So it creates a gap between the two languages. It’s important to focus on the locale factors properly to localize the content. Focus not only on the language but also the country where it is being spoken.
5. Conduct Thorough Research
A company planning to go global should include localization as a part of its business plan. Before going global, one needs to do extensive research on the differences and similarities between the markets
Once the differences are highlighted, it will help to analyze the localization challenges the translation team will face.
Collected data, market reports, and analysis, forecasts, etc all will provide the required information that will help understand the cultural differences and ease the localization process.
Also, studying the data will help translators to understand consumer behavior and their buying habits, competition, and use of preferred language.
6. Local Flags
Flags are one of the many cultural and national symbols that are closely tied to the country. The more you honor the local factors, the better chances of incorporating the brand.
Flags symbolize marketing efforts. For instance, if you use flag colors on the items you want to sell on a specific occasion, people will buy them. The 4th of July is a common example. Americans buy hats, ties, shoes, etc., whatever they can that helps them stay connected to their cultural norms on that particular day.
But it might not be the case with other countries. For instance, Saudi’ Arabia flag has Quranic text on it, so you cannot use it on products that are quick to dispose of.
7. Gestures are Critical
Talking about symbols also means we need to focus on common hand gestures. You should be aware of the cultural meaning behind the use of hand gestures as well.
For instance, a thumbs up usually mean good luck or a sign of approval in several countries except for Greece, Italy, or Afghanistan where it means “up yours”. Or similarly, in Japan, a thumbs-up means 5 million!
Take another example here — the OK sign is understood as “okay” as in “alright” but in Russia, Germany, and Brazil it may refer to the private body parts whereas in Japan it means money or in France, it means zero.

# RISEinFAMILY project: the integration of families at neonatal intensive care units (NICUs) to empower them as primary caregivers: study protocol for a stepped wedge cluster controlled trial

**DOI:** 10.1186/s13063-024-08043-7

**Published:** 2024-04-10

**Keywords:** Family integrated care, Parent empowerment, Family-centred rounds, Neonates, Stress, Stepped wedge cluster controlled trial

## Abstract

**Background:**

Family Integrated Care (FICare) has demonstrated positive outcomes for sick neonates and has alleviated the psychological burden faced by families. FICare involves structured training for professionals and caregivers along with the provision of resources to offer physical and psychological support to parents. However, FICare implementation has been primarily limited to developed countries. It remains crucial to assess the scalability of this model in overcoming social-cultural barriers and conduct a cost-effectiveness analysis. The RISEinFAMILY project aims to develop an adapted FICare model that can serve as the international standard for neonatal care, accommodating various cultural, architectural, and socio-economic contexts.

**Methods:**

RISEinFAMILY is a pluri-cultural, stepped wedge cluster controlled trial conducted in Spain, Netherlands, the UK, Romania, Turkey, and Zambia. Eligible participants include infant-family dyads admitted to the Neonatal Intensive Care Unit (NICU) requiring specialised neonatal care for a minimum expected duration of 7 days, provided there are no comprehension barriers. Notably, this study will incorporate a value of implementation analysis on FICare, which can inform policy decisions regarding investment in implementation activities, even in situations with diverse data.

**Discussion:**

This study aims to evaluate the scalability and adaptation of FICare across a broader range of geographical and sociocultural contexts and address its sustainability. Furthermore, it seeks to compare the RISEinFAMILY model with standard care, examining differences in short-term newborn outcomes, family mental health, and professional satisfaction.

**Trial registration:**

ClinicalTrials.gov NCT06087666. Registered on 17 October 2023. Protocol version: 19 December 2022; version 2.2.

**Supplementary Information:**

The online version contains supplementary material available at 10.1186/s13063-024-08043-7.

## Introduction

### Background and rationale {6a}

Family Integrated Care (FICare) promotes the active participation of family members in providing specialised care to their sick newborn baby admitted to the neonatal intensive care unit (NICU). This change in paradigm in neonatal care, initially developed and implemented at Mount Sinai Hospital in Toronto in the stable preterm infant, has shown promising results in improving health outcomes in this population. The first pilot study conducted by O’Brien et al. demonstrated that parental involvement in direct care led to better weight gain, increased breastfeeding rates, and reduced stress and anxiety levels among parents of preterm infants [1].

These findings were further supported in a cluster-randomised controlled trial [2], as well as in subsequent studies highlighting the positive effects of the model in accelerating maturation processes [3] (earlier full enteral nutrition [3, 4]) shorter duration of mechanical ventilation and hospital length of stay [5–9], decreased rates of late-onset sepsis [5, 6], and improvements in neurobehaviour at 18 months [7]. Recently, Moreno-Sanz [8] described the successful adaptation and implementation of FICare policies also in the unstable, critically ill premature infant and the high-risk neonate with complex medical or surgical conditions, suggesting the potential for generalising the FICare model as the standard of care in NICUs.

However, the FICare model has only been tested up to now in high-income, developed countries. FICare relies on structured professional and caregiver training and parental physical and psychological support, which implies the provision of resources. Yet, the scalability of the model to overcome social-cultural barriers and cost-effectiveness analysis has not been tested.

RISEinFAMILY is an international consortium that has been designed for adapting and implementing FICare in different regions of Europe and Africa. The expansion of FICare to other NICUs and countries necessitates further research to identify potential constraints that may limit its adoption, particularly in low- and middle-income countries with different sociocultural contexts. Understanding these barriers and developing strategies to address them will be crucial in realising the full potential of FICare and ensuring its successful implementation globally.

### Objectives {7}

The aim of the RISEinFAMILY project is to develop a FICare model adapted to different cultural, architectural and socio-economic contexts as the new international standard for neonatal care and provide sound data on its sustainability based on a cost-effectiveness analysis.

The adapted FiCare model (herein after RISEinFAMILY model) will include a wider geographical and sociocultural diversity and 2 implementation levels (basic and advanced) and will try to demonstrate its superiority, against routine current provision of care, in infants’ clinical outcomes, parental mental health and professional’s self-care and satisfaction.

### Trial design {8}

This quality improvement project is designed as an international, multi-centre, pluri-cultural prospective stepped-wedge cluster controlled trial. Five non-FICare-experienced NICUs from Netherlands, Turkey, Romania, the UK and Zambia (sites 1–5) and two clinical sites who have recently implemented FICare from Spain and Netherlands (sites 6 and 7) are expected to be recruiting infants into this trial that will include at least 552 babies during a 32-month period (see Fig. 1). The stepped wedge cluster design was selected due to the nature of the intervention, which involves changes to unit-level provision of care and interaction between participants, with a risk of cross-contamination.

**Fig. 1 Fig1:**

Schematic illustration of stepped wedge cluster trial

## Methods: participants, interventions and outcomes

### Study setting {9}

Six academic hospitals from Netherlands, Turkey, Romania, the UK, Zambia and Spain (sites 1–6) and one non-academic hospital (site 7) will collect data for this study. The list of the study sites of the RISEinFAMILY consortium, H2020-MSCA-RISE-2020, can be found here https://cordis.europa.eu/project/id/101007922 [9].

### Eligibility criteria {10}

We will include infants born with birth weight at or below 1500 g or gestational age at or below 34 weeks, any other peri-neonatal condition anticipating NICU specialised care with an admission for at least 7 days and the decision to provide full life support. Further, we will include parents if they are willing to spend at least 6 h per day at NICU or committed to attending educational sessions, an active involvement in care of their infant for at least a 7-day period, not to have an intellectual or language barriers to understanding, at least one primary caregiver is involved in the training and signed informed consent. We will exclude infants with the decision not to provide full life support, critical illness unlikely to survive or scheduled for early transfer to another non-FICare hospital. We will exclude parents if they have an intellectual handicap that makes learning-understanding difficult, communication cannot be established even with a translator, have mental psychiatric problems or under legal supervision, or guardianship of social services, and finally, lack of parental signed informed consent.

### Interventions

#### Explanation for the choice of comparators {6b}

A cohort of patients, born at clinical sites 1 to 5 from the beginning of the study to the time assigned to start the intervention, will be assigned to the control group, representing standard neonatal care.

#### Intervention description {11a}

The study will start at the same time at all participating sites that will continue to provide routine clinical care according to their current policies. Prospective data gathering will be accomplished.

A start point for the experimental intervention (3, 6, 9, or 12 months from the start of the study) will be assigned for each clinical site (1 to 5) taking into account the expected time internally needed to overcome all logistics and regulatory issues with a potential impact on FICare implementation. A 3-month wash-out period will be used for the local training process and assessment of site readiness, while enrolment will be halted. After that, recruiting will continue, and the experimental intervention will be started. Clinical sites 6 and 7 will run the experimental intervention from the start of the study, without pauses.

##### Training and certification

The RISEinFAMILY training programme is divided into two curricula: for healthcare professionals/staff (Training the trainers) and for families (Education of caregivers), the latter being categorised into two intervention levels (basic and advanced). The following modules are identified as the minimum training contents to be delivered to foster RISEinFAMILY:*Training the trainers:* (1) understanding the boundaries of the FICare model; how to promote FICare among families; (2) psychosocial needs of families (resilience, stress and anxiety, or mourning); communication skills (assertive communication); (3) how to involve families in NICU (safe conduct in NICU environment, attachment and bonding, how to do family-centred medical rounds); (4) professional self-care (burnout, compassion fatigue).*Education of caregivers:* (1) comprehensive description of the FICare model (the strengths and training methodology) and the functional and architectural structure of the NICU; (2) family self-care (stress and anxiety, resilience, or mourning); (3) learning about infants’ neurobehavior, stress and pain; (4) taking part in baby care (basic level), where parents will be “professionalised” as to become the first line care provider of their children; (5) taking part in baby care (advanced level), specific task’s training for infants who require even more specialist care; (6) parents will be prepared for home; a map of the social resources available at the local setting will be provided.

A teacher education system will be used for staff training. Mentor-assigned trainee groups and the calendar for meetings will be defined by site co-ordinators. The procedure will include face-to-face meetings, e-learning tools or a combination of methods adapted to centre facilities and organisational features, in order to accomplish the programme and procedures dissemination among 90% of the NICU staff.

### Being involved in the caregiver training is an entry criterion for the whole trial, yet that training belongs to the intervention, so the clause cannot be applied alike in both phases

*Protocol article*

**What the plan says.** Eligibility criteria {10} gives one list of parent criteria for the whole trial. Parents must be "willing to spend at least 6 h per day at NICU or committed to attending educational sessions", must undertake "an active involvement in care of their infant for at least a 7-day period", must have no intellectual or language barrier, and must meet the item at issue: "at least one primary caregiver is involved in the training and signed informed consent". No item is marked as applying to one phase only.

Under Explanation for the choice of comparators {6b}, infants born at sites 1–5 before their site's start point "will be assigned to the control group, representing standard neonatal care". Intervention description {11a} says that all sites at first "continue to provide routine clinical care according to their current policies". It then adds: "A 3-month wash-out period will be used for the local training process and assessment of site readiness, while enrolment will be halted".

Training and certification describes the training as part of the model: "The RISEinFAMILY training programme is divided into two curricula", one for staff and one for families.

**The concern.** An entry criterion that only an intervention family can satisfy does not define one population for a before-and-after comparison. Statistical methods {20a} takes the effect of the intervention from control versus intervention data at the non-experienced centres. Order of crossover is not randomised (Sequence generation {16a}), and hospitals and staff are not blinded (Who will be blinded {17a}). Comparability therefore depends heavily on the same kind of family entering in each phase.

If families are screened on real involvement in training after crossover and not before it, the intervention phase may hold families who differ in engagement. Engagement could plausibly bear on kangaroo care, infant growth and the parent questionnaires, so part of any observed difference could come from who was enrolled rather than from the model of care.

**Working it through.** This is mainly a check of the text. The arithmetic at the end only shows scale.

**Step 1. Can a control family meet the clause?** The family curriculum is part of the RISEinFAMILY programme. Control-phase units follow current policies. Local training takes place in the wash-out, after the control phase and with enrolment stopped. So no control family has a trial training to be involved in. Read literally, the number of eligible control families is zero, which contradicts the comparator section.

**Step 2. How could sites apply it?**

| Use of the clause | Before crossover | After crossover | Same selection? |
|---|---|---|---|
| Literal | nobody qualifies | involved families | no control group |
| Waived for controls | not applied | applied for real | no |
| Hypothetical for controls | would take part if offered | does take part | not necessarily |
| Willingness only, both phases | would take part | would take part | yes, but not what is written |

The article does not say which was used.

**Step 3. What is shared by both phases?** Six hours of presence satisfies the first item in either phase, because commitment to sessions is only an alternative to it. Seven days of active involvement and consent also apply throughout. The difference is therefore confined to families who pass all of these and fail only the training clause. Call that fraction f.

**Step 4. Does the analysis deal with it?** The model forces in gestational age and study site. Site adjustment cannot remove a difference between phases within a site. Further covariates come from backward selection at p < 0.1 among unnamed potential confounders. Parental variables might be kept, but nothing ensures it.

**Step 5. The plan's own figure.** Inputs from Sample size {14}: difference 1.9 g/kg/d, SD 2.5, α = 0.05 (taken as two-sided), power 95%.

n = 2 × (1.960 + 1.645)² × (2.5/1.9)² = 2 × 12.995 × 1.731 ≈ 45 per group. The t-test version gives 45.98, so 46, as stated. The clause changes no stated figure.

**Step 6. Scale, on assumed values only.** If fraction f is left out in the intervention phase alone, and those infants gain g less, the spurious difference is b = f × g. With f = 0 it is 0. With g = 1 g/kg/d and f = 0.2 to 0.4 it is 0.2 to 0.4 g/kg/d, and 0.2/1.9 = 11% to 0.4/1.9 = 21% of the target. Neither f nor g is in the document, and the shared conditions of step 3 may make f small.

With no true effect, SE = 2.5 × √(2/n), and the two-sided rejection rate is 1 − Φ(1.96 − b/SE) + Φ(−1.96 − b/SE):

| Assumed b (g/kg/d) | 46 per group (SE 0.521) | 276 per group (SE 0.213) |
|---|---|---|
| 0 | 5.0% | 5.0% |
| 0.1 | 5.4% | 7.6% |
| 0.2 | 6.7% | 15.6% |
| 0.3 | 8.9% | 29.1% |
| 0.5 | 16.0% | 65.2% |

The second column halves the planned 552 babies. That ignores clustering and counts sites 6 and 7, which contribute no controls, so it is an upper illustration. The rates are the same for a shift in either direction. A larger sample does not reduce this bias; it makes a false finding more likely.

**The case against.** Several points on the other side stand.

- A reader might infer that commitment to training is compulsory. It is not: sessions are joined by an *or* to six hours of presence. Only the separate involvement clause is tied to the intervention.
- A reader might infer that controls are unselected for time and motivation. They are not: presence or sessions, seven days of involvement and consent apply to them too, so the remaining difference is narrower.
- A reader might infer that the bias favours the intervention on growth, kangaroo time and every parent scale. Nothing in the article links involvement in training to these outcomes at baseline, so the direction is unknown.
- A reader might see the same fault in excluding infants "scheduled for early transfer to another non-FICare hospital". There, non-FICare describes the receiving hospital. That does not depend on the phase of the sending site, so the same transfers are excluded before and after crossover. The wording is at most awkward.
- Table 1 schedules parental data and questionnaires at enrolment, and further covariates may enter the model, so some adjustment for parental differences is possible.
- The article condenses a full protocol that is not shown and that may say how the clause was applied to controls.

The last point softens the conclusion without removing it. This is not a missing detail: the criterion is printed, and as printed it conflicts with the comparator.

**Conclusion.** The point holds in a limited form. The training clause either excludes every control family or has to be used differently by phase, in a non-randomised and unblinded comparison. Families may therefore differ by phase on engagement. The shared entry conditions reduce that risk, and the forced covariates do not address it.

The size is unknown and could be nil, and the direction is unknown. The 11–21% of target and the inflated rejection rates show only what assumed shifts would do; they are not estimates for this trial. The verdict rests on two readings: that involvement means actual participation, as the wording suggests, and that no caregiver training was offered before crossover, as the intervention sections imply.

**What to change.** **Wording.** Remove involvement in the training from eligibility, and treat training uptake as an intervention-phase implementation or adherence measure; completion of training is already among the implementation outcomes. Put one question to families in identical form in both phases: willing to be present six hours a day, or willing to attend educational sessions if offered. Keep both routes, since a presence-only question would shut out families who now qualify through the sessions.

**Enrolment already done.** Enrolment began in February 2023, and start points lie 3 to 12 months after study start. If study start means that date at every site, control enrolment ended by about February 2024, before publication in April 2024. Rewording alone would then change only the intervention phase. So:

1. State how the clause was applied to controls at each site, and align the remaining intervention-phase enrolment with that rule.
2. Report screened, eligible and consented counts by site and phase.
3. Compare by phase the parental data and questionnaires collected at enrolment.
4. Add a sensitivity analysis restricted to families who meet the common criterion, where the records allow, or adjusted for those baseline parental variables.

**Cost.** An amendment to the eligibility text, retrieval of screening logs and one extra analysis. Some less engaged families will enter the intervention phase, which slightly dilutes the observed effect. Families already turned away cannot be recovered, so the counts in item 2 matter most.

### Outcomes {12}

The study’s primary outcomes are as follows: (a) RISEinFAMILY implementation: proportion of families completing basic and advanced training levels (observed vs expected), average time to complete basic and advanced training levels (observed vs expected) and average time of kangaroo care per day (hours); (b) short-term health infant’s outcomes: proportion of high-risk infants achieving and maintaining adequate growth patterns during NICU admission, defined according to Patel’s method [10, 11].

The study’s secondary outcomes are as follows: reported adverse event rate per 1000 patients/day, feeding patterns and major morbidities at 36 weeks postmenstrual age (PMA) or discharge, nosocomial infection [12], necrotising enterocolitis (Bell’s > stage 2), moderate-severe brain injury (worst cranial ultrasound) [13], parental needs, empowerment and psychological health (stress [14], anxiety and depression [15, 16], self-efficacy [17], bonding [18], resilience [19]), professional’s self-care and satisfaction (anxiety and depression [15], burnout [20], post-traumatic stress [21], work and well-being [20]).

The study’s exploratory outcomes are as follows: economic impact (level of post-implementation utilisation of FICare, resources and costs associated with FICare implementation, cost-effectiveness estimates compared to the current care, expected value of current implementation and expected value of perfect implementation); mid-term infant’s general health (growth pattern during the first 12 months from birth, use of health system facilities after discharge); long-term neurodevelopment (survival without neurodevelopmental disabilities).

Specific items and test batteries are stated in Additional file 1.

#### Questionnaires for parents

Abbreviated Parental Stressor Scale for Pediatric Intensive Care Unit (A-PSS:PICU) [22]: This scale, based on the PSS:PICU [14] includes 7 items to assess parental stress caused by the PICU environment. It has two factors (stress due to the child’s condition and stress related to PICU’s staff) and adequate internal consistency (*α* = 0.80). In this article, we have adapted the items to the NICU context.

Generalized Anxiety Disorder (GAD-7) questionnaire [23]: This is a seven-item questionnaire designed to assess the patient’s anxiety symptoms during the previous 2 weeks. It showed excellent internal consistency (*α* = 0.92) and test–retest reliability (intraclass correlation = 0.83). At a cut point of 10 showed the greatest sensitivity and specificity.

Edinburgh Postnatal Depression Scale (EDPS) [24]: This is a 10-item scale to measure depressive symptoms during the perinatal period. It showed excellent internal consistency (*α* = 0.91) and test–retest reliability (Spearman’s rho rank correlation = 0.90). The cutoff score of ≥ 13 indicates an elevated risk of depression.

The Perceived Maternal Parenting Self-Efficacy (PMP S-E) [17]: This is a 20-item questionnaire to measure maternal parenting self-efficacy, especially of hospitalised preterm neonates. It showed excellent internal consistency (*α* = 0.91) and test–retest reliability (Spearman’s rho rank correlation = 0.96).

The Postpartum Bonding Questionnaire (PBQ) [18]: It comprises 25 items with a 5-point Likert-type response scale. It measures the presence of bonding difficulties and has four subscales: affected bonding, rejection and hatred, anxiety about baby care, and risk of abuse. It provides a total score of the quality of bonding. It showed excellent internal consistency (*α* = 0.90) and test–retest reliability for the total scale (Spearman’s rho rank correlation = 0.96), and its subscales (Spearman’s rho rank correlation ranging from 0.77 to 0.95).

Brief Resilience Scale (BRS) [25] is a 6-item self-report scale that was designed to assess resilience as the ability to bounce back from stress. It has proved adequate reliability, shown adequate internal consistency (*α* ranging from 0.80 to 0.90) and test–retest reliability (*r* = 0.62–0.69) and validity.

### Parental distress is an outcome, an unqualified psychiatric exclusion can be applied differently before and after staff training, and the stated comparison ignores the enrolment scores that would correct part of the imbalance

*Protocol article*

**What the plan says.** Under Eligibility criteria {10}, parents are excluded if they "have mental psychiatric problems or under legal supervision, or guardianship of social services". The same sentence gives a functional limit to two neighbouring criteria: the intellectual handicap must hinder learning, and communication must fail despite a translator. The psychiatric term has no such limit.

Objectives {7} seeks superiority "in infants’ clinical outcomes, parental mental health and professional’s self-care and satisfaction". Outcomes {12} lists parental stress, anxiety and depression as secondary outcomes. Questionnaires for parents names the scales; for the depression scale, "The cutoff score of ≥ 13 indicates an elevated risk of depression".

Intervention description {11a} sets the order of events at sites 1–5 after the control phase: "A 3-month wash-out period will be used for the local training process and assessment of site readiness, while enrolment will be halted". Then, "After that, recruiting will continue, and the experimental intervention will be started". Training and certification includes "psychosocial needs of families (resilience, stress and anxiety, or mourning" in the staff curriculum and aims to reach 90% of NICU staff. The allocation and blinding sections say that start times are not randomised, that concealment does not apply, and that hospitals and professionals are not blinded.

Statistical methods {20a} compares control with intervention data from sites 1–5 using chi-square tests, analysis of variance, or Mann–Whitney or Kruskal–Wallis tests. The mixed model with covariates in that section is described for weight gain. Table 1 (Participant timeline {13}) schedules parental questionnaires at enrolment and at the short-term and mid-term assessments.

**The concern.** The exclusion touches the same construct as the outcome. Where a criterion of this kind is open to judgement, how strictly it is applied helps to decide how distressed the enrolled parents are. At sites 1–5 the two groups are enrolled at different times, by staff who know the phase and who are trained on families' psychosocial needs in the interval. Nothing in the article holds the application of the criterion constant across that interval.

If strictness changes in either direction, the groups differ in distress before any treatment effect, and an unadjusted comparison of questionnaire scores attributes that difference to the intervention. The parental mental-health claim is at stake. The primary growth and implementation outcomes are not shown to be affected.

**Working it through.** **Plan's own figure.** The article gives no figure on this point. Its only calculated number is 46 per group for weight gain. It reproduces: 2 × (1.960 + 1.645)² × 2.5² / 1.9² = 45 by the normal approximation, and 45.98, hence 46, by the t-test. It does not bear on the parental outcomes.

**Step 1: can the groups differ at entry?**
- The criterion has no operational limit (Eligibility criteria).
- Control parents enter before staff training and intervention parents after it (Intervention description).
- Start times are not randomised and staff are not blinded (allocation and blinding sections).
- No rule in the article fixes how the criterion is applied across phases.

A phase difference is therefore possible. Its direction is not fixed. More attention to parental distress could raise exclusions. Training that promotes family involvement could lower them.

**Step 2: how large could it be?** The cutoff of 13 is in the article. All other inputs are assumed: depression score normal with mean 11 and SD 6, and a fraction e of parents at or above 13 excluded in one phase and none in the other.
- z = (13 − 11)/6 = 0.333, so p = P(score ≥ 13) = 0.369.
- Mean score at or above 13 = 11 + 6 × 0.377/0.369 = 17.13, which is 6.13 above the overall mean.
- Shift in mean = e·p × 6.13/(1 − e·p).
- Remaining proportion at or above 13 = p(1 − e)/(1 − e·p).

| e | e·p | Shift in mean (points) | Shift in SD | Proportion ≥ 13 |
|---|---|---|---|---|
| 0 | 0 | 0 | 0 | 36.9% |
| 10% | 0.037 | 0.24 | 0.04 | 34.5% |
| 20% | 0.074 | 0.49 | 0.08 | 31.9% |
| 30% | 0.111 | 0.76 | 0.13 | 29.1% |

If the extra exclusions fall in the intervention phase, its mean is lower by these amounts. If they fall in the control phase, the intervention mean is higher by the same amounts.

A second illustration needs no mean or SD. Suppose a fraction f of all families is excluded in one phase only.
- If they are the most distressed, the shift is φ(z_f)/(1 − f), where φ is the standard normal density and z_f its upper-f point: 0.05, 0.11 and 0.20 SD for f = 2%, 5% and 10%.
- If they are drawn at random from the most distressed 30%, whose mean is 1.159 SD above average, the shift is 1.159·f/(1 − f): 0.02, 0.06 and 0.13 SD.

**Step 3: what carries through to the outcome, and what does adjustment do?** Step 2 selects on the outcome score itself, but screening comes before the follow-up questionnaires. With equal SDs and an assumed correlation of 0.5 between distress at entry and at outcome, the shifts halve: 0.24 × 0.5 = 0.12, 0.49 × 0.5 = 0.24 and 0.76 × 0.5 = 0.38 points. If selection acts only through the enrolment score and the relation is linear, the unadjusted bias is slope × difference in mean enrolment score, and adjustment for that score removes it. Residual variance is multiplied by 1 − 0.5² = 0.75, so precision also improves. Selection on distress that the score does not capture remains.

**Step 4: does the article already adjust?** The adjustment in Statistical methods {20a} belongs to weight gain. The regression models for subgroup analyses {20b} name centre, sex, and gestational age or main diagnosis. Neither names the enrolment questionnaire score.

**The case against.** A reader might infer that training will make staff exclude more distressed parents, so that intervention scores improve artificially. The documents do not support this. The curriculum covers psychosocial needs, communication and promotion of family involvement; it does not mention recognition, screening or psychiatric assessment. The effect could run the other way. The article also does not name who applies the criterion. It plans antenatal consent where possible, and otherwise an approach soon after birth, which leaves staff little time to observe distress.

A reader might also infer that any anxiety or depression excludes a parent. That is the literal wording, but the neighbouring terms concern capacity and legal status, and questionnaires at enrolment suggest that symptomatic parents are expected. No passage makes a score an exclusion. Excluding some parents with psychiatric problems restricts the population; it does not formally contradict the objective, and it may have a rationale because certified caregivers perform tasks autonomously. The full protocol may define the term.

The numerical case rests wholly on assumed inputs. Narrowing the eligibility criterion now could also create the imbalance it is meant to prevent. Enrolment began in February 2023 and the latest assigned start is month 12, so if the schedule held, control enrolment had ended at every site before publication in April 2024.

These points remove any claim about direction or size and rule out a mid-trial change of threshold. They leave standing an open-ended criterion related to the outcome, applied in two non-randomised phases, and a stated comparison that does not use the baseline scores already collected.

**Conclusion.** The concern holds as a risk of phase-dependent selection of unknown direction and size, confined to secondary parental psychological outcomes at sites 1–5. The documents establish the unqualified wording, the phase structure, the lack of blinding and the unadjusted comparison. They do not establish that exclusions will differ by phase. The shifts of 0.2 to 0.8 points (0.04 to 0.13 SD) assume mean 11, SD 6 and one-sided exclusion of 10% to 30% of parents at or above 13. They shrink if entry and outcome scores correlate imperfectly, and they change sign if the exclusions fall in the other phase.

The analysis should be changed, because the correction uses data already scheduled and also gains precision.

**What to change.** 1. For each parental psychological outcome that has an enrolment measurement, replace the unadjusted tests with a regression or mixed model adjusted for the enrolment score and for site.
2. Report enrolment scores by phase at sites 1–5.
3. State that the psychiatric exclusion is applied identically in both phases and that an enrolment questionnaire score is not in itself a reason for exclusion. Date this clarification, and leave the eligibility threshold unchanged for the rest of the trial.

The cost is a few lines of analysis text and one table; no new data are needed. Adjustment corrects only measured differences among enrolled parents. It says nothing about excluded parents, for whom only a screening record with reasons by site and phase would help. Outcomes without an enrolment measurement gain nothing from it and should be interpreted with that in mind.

So be careful in the selection of hand gestures in localization. If not, a heavy lawsuit will be headed your way.
8. Copywriter Precaution
Wordplay is effective for copywriting. But when copywriting for a foreign market, some words can be considerably less charming than the others. The use of white and black is often controversial in the US as it could mean differentiating between white and black people.
So if a brand chooses to focus on either color in their advertising material, they may suffer the consequence of triggering discrimination.
Volkswagen had to pull their ad campaign promoting a new line of cars. The Slogan “White Power” may have seemed harmless to other countries, but the local US audience had to say otherwise. For them, it was being promoted only for white people.
So yes, colors can have an equal impact on localization as well.
9. Visual Care
Similar to the use of symbols and hand gestures, visuals play a critical role in localization. You have to be careful in choosing the image. Some countries are more reserved in terms of using visuals especially o their websites and products.
That’s why it is important to understand that local culture yet again may have a strong influence on the type of visuals too. For instance, a visual representing a beef burger will not bode well with the audience in India as most people are vegetarians, it also colludes with their beliefs.
Similarly, the use of pork meat image for fast food will make matters worse if promoted in Islamic countries.
As said earlier, extensive research is required even if you want to use images or other graphics in your ads. Be careful in choosing the pictures.
There is no well-defined way to avoid cultural mistakes in localization, but if you follow these tips, you can do it. It’s important to remember that translation companies offering localization and translation services are well-equipped with cultural differences. You can ask for a sample or portfolio when choosing the translation company to meet your business needs.
On the safe side, it will help you understand how the language service provider will work with their clients in the long run.